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Itsukushima Shrine

itsukushima shrine in hiroshima, itsukushima shrine location
Itsukushima Shrine 厳島神社, Itsukushima-jinja is a Shinto shrine on the island of Itsukushima popularly known as Miyajima, best known for its "floating" torii gate2 It is in the city of Hatsukaichi in Hiroshima Prefecture in Japan The shrine complex is listed as a UNESCO World Heritage Site, and the Japanese government has designated several buildings and possessions as National Treasures


  • 1 History
  • 2 Religious significance
  • 3 See also
  • 4 Gallery
  • 5 References
  • 6 External links


Itsukushima jinja was the chief Shinto shrine ichinomiya of Aki Province 3

The shrine has been destroyed several times, but the first shrine buildings were probably erected in the 6th century The present shrine dates from the mid-16th century, and is believed to follow an earlier design from the 12th century45 That design was established in 1168, when funds were provided by the warlord Taira no Kiyomori

The shrine was "devoted to the worship of goddesses to whom Kiyomori owed thanks, he felt, for his success in life" Originally it was a pure Shinto shrine "where no births or deaths were allowed to cause pollution Its treasures include the celebrated Heike Nōkyō, or 'Sutras dedicated by the Taira House of Taira' These consist of thirty-two scrolls, on which the Lotus and other sutras have been copied by Kiyomori, his sons, and other members of the family, each completing the writing of one scroll Kiyomori lavished great wealth upon Itsukushima, and he liked to show the place to his friends and colleagues, or even to royal personages"6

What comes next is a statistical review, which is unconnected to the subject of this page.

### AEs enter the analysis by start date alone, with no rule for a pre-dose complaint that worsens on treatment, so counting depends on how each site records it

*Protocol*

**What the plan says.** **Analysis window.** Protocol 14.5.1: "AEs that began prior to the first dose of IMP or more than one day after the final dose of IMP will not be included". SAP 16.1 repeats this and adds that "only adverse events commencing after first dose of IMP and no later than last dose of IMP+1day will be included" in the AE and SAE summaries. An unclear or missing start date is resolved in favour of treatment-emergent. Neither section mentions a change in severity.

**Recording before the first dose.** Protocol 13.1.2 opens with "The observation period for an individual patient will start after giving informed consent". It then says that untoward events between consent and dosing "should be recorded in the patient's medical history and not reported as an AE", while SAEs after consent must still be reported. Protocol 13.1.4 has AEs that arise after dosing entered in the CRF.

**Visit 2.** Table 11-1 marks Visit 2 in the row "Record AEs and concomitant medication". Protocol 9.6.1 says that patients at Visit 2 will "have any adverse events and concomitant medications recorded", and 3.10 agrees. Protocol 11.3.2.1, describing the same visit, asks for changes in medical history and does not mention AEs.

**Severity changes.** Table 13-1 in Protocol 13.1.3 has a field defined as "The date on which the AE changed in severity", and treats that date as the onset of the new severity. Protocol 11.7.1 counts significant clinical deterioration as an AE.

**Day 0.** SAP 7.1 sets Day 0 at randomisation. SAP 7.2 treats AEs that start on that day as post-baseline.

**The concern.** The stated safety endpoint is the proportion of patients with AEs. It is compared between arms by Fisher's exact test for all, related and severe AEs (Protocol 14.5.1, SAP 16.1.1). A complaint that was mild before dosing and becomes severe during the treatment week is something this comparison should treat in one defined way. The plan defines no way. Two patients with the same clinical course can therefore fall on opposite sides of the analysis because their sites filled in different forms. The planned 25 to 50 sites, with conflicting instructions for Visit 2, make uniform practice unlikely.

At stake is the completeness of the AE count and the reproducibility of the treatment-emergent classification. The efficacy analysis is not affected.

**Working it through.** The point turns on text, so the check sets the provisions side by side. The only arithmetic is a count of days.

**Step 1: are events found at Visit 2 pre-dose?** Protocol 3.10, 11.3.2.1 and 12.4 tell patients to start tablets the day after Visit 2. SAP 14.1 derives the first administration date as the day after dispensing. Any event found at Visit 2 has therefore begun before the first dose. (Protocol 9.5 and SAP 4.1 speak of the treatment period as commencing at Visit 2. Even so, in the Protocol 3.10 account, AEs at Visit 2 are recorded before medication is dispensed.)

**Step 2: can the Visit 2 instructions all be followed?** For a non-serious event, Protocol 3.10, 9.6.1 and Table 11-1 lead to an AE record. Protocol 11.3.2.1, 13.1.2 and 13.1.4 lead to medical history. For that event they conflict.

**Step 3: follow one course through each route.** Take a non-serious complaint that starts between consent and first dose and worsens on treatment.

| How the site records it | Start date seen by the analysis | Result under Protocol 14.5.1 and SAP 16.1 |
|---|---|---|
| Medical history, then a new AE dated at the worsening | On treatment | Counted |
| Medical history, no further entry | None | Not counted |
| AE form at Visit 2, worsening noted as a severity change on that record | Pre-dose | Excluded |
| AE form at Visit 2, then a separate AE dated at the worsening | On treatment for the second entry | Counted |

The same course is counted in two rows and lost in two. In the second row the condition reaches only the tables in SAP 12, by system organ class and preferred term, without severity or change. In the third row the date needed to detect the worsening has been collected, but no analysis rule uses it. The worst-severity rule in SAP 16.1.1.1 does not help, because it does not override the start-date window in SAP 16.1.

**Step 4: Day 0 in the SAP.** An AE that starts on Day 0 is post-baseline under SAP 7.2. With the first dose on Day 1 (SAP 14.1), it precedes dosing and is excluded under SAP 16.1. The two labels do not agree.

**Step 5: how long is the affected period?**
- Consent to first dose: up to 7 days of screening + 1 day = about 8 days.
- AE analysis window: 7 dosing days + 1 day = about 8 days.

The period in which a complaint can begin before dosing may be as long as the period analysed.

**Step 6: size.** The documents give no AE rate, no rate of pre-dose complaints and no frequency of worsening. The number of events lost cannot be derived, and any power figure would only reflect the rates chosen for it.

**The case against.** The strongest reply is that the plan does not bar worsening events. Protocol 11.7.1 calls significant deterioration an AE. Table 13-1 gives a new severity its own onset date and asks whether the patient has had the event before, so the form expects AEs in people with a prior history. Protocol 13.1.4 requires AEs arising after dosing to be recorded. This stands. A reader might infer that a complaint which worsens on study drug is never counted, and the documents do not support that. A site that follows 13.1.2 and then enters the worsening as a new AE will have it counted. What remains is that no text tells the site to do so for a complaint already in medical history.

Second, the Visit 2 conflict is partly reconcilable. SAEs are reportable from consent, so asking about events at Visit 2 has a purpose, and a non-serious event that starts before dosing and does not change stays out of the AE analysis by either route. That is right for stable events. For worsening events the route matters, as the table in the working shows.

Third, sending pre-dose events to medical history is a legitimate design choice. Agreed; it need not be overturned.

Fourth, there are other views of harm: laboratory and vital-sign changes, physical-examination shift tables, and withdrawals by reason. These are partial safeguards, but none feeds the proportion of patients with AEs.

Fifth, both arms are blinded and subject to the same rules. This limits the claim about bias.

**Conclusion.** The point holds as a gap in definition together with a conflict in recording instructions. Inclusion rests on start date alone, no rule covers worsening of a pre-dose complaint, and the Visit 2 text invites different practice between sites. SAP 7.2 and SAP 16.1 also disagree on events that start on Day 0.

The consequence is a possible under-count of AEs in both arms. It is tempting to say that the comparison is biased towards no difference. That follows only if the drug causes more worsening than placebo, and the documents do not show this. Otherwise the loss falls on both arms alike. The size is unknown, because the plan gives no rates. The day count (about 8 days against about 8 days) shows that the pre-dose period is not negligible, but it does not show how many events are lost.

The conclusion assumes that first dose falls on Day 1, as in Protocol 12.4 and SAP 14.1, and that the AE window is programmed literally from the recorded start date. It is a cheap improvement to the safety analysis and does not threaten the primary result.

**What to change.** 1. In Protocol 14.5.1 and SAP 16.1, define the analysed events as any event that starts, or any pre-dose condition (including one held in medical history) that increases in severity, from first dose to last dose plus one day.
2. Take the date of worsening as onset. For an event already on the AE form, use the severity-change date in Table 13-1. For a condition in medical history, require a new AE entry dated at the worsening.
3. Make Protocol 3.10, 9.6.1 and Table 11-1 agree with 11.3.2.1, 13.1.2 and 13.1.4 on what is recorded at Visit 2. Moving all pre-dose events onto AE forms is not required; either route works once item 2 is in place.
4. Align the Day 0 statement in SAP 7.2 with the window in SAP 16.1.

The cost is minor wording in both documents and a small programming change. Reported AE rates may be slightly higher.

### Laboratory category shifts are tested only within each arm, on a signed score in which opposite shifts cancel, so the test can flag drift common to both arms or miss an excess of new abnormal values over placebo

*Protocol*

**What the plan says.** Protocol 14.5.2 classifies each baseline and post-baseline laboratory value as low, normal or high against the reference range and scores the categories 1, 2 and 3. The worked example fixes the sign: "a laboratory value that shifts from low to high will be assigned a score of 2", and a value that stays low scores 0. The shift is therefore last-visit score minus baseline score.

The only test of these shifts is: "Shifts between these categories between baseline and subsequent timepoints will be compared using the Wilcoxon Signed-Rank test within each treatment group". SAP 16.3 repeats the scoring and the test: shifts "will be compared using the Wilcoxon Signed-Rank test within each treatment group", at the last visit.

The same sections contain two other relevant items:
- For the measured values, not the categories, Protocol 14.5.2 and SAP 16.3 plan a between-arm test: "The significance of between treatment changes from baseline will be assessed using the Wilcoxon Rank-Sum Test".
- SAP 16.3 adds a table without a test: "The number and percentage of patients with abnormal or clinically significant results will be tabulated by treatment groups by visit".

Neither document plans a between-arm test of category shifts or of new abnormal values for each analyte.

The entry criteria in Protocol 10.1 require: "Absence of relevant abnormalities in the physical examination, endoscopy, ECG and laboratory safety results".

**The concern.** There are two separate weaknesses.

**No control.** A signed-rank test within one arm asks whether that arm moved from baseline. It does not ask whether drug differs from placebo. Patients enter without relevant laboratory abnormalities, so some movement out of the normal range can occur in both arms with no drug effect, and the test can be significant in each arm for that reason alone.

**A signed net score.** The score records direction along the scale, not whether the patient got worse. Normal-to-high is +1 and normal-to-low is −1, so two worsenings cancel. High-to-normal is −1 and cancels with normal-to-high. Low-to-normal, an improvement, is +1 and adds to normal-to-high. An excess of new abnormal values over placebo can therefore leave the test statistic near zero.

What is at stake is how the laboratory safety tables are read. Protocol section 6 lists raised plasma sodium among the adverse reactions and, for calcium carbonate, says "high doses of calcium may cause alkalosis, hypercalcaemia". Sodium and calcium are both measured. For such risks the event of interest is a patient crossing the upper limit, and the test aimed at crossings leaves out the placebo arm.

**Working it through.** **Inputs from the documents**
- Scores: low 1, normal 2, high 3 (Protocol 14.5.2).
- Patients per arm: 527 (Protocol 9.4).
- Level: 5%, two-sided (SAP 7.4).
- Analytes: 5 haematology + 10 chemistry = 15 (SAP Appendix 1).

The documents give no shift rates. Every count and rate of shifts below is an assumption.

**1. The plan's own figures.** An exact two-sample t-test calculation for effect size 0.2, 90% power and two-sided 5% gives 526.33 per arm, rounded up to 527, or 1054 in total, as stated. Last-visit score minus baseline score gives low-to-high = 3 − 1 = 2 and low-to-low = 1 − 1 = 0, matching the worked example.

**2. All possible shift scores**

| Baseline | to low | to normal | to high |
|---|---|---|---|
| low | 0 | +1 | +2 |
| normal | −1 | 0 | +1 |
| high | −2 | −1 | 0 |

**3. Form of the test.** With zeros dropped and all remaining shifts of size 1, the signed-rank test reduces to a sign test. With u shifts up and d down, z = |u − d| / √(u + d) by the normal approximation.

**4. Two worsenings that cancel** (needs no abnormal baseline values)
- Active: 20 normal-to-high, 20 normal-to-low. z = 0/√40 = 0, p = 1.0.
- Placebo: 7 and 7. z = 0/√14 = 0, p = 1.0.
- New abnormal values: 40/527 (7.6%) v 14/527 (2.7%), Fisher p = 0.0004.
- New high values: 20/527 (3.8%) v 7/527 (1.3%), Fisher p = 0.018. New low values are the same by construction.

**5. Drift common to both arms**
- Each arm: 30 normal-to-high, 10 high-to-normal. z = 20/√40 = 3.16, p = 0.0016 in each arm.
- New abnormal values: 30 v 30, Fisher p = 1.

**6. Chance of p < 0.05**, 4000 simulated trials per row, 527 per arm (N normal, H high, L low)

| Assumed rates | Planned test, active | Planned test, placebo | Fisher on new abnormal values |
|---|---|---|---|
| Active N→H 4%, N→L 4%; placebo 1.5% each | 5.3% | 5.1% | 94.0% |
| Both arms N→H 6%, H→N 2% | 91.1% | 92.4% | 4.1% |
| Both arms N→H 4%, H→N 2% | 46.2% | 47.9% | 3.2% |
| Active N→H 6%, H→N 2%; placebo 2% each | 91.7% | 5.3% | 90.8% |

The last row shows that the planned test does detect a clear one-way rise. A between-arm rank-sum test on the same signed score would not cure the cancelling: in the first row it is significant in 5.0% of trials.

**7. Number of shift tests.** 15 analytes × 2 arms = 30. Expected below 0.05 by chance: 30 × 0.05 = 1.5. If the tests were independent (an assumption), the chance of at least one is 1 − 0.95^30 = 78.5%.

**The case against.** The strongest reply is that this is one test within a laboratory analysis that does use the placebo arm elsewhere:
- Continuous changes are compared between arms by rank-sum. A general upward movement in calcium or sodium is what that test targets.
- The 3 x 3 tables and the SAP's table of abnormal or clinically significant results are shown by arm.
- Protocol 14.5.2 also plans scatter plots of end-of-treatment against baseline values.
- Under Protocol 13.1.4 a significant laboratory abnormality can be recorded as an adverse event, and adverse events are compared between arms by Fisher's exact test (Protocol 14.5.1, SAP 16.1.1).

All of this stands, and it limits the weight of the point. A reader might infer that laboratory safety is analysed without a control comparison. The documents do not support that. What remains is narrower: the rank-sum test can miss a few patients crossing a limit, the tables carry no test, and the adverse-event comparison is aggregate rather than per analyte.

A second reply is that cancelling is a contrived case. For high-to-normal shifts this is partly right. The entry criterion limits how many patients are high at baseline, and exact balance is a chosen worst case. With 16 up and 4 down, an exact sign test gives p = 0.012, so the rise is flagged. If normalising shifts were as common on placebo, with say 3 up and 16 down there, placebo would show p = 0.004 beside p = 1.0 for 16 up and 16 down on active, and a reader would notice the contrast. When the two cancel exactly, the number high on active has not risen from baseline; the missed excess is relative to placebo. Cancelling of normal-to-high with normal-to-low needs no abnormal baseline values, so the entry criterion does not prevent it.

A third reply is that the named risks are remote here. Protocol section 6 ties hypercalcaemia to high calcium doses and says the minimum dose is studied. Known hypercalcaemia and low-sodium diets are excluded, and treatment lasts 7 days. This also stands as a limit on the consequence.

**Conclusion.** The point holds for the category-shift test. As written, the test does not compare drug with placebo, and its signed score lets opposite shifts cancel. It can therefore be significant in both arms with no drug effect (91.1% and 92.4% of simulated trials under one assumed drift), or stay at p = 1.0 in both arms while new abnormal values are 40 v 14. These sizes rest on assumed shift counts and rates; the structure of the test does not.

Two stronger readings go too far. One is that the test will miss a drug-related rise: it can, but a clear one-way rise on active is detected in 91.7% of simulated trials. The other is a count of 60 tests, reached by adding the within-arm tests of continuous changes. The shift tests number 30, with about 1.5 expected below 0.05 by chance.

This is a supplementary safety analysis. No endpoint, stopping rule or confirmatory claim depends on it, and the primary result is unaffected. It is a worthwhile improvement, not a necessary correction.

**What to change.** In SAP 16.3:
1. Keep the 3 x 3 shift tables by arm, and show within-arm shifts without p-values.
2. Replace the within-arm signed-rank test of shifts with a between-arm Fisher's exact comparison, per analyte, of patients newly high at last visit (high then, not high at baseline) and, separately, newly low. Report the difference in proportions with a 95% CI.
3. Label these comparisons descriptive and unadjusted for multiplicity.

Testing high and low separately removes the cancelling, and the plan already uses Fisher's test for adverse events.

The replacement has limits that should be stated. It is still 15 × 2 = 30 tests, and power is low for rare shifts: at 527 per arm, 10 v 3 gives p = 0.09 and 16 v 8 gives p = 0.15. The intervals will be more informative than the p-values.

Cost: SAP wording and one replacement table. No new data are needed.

The Itsukushima Shrine at high tide, when it appears to float on the water

The shrine was designed and built on pier-like structures over the bay so that it would appear to be floating on the water, separate from the sacred island, which could be approached by the devout

Near the main shrine is a noh stage which dates from 15902 Noh theater performances have long been used to pay homage to the gods through the ritual acting out of key events in Shinto myth

The dramatic gate, or torii, of Itsukushima Shrine is one of Japan's most popular tourist attractions, and the most recognizable and celebrated feature of the Itsukushima shrine,7 and the view of the gate in front of the island's Mount Misen is classified as one of the Three Views of Japan along with the sand bar Amanohashidate, and Matsushima Bay Although a gate has been in place since 1168, the current gate dates back only to 18752 The gate, built of decay-resistant camphor wood, is about 16 metres high The placement of an additional leg in front of and behind each main pillar identifies the torii as reflecting the style of Ryōbu Shintō dual Shinto, a medieval school of esoteric Japanese Buddhism associated with the Shingon Sect

The torii appears to be floating only at high tide When the tide is low, it is approachable by foot from the island Gathering shellfish near the gate is also popular at low tide At night, powerful lights on the shore illuminate the torii